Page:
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The Zhang Group

                     

 

"Life is nothing but an electron looking for a place to rest"

   - Albert Szent-Györgyi (Nobel Laureate in Physiology 1937)

 

Photosynthesis on an electrode

Photosynthesis is the primary light energy conversion process that underpins life, agriculture, and carbon/nitrogen/oxygen cycles on Earth. The complex chemistry and biophysics occuring within photosynthetic organisms are both inspirational and baffling to scientists of many disciplines, the unravelling of which could have far reaching impact on agricultural and bio-energy technologies in the future.

Electrochemistry is a sensitive and powerful technique for interrogating redox processes, and lies at the heart of many energy conversion technologies, sensor technologies, and synthetic processes. Here, we 'wire' photosynthetic proteins, components and even living organisms to electrodes for electrochemical analysis to better understand the fundamental redox chemistry, pathways, and bottlenecks that lie within biological photosynthesis. We work with with theoreticians to develop models for explaining, and eventually predicting and controlling electron transfer pathways at the bio-electrode interface. 

 

Semi-artificial photosynthesis and biophotovoltiacs

By wiring bio-hybride electrodes together in a two-electrode regime (what is known as 'semi-artificial photosynthesis') we can cherry pick and combine the strengths of biological catalysts, materials chemistry and engineering to generate solar chemicals and/or electricity. Already, prototype semi-artificial photosynthetic devices employing isolated proteins have demonstrated the ability for short-term bias-free water-splitting, and biophotovoltaic devices employing live photosynthetic cells have been shown to power sensors and low-tech devices. These emergent solar-energy conversion devices are attractive because they exploit earth abundant bio-components that have a wide catalytic repertoire, are self-regenerating and robust, and are amendable to bioengineering. Several challenges lie ahead for these devices, including the need to boost longevity and output. Here, we tackle these challenges and explore microoganisms and catalysts for different fuel forming pathways.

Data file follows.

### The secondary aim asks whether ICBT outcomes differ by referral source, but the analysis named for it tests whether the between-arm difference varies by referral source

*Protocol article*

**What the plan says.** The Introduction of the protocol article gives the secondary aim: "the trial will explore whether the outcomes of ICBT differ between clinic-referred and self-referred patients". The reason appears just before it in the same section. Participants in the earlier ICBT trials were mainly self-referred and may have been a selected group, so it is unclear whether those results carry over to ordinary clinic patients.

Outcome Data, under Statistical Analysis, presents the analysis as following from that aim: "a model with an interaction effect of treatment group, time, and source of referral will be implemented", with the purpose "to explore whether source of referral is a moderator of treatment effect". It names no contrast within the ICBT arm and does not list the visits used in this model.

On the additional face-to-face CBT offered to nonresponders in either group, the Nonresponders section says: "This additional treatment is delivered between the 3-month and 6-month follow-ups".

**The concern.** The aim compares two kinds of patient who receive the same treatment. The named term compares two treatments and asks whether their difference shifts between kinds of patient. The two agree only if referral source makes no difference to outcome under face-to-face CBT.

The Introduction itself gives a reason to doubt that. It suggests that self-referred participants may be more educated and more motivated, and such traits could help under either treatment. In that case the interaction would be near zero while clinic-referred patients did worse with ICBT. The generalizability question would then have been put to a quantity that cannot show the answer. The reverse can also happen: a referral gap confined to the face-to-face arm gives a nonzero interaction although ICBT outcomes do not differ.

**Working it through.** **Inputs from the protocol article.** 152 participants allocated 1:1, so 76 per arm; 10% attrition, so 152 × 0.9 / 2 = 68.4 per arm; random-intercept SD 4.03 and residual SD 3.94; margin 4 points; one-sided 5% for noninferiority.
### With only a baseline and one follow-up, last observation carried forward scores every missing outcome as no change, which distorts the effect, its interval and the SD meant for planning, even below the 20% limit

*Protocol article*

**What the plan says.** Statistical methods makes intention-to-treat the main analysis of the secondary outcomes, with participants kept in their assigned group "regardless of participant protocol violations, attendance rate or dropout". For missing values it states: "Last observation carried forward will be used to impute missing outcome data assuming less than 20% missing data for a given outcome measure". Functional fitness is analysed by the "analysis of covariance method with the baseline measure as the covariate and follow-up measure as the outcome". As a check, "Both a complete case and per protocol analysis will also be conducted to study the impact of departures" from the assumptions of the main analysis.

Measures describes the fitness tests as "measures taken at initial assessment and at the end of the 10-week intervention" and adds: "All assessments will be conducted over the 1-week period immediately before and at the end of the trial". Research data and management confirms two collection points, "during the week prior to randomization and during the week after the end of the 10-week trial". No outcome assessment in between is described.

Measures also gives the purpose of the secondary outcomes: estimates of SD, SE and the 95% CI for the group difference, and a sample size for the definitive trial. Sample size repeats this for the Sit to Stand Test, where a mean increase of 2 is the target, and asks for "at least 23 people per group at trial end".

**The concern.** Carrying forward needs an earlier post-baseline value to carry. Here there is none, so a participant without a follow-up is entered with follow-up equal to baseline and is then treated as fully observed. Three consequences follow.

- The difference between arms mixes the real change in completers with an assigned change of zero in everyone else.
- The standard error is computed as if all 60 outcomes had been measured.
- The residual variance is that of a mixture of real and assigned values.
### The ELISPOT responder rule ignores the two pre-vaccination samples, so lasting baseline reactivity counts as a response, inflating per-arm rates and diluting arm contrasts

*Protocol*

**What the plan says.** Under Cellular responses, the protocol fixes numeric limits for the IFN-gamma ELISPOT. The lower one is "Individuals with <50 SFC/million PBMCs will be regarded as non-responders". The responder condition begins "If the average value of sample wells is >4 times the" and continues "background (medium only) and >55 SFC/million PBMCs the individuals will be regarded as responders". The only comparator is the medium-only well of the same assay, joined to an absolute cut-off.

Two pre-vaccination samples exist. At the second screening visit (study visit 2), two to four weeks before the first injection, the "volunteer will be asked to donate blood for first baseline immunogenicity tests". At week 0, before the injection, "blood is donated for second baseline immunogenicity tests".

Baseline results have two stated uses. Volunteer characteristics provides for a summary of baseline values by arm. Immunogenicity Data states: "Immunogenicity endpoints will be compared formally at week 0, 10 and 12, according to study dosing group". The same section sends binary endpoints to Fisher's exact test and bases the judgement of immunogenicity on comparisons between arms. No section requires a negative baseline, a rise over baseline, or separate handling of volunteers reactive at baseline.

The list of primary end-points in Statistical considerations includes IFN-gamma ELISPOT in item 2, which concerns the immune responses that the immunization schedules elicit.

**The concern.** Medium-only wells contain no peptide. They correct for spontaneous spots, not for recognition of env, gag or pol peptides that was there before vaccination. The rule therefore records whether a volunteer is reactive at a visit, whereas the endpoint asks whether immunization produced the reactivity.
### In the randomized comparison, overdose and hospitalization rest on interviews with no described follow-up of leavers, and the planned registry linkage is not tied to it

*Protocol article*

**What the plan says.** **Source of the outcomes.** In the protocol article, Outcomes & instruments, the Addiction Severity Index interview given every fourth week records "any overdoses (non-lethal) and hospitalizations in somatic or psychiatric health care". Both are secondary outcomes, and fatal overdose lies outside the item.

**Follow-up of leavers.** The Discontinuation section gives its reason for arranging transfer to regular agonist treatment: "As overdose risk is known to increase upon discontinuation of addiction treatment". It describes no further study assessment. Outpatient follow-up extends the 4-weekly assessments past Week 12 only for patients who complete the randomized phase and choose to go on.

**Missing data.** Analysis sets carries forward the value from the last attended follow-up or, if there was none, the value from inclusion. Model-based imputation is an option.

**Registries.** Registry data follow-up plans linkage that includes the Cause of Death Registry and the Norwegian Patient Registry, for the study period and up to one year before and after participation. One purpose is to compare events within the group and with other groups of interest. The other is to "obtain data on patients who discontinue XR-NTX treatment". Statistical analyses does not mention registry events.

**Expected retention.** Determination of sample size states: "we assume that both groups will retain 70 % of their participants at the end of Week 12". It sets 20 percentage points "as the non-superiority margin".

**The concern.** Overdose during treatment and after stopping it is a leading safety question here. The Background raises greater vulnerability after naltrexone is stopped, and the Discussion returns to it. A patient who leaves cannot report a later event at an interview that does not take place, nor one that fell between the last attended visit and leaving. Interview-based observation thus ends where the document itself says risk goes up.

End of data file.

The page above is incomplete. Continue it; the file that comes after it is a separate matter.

3D printing of (photo)electrochemical platforms
The choice of electrodes used in photoelectrochemical studies and applications matters enormously. In particular, the architecture of the electrode, the nano-roughness of the surfaces, and the properties at the surface and the bulk of the electrode all contribute to the overall performance of the bio-catalytic component. We explore 3D printing and other state-of-the-art fabrication methods to tailor electrodes and electrochemical cells to various bio-catalysts (from enzymes to cells). Coupled to this, we develop electrochemical methods to characterise the complex 3D electrode structures, complementing classical electron microscopy and imaging techniques.

 

Cyanobacteria

Cyanobacteria are one of the oldest and most abundant life forms on Earth (they thrive in the oceans, glaciers and even hot springs!), and are only going to become more abundant with global warming. They play important ecological roles, contributing to the regulation of the oxygen, carbon, nitrogen cycles in the ocean and atmosphere. One of the many intriguing properties they (and other photosynthetic micro-organisms) exhibit is that they are able to generate electricity under sunlight irradiation, much like a solar cell. Why and how do cyanobacteria do this? What can this tell us about their biological inputs and outputs? How do we best harness this energy to do useful chemistry? These are some of the questions that we are trying to answer about cyanobacteria and other photosynthetic biofilms using electrochemistry, synthetic biology (with our collaborators, the Howe group at Biochemistry) and a range of chemical biology approaches including fluorescence microscopy and ultra-fast spectroscopy.

 

Future research themes of interest...

Environmental and agricultural sensing

- Artificial extracellular polymeric matrices

- Quinone chemistry

- Biofilms

 

 

Related Publications 

Interfacing nature's catalytic machinery with synthetic materials for semi-artificial photosynthesis.
N Kornienko, JZ Zhang, KK Sakimoto, P Yang, E Reisner – Nature nanotechnology (2018) 13, 890
Photoelectrochemistry of Photosystem II in Vitro vs in Vivo
JZ Zhang, P Bombelli, KP Sokol, A Fantuzzi, AW Rutherford, CJ Howe, E Reisner – J Am Chem Soc (2018) 140, 6
Competing charge transfer pathways at the photosystem II-electrode interface
JZ Zhang, KP Sokol, N Paul, E Romero, R van Grondelle, E Reisner – Nat Chem Biol (2016) 12, 1046
Solar Water Splitting with a Hydrogenase Integrated in Photoelectrochemical Tandem Cells
DH Nam, JZ Zhang, V Andrei, N Kornienko, N Heidary, A Wagner, K Nakanishi, KP Sokol, B Slater, I Zebger, S Hofmann, JC Fontecilla-Camps, CB Park, E Reisner – Angewandte Chemie - International Edition (2018) 57, 10595
Wiring of Photosystem II to Hydrogenase for Photoelectrochemical Water Splitting.
D Mersch, C-Y Lee, JZ Zhang, K Brinkert, JC Fontecilla-Camps, AW Rutherford, E Reisner – J Am Chem Soc (2015) 137, 8541